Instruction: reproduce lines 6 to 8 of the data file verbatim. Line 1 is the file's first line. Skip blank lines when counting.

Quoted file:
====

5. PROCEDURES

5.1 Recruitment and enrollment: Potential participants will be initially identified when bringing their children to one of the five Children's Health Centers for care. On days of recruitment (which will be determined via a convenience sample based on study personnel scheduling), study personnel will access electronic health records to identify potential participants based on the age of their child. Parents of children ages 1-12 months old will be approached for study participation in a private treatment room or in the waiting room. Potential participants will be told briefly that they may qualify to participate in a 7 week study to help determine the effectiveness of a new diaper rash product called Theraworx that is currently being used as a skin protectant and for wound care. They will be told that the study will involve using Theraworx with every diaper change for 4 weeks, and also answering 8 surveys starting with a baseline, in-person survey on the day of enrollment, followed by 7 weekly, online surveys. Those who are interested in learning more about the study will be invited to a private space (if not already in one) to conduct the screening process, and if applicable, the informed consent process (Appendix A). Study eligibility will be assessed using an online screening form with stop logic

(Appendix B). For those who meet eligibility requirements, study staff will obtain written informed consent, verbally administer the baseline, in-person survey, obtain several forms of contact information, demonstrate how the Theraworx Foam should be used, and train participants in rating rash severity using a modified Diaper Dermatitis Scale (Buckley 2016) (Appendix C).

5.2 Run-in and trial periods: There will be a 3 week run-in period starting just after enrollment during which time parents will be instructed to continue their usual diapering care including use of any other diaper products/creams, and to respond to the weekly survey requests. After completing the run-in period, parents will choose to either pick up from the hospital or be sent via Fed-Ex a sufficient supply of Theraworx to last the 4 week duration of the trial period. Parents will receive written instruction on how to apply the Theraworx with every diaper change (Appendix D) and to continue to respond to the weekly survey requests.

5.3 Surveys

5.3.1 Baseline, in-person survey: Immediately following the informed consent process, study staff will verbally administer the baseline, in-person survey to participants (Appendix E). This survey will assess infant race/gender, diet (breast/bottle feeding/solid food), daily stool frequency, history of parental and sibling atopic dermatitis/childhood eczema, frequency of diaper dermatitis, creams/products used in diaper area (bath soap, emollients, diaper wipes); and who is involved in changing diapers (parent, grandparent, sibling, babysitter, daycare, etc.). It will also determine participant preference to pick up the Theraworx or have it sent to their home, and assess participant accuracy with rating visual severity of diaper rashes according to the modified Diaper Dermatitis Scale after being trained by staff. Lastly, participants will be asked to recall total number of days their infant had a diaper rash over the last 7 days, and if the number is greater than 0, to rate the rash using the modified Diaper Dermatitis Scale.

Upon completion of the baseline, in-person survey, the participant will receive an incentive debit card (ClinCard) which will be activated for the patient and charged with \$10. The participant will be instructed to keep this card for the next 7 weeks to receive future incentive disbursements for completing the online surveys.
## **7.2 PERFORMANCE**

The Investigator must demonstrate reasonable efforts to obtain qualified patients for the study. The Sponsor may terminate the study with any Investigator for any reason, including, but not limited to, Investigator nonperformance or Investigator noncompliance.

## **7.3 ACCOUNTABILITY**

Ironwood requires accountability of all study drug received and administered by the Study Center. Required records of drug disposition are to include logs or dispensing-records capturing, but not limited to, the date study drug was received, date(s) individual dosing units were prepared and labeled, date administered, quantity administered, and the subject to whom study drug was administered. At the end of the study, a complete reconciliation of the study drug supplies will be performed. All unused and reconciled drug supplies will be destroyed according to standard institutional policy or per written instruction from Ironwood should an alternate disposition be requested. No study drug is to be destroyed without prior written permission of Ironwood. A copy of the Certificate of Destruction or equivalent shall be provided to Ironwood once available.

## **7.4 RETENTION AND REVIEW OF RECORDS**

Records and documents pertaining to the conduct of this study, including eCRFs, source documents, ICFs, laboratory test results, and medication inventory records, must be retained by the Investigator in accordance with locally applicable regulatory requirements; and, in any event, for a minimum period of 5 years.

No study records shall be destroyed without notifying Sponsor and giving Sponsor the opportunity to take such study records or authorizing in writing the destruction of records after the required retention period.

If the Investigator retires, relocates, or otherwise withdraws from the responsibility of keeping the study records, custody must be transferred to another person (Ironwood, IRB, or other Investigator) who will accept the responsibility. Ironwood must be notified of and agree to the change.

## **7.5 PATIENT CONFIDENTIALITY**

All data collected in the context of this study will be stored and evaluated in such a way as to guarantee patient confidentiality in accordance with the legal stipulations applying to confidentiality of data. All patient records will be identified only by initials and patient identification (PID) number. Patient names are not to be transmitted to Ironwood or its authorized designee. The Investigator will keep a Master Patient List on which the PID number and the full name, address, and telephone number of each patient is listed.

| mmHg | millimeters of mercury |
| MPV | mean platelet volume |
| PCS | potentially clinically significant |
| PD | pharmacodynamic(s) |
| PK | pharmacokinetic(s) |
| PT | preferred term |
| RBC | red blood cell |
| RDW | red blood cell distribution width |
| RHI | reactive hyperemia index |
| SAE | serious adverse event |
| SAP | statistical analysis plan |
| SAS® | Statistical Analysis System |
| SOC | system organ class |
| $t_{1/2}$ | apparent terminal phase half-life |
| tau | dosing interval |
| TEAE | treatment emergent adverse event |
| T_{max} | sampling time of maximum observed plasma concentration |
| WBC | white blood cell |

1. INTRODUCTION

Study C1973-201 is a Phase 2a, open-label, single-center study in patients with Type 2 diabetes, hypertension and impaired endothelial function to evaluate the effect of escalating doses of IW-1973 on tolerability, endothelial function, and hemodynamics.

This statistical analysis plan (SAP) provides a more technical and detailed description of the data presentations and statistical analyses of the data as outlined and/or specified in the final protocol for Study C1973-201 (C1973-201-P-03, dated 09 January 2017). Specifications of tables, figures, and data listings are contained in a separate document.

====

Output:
5.3.1 Baseline, in-person survey: Immediately following the informed consent process, study staff will verbally administer the baseline, in-person survey to participants (Appendix E). This survey will assess infant race/gender, diet (breast/bottle feeding/solid food), daily stool frequency, history of parental and sibling atopic dermatitis/childhood eczema, frequency of diaper dermatitis, creams/products used in diaper area (bath soap, emollients, diaper wipes); and who is involved in changing diapers (parent, grandparent, sibling, babysitter, daycare, etc.). It will also determine participant preference to pick up the Theraworx or have it sent to their home, and assess participant accuracy with rating visual severity of diaper rashes according to the modified Diaper Dermatitis Scale after being trained by staff. Lastly, participants will be asked to recall total number of days their infant had a diaper rash over the last 7 days, and if the number is greater than 0, to rate the rash using the modified Diaper Dermatitis Scale.

Upon completion of the baseline, in-person survey, the participant will receive an incentive debit card (ClinCard) which will be activated for the patient and charged with \$10. The participant will be instructed to keep this card for the next 7 weeks to receive future incentive disbursements for completing the online surveys.
## **7.2 PERFORMANCE**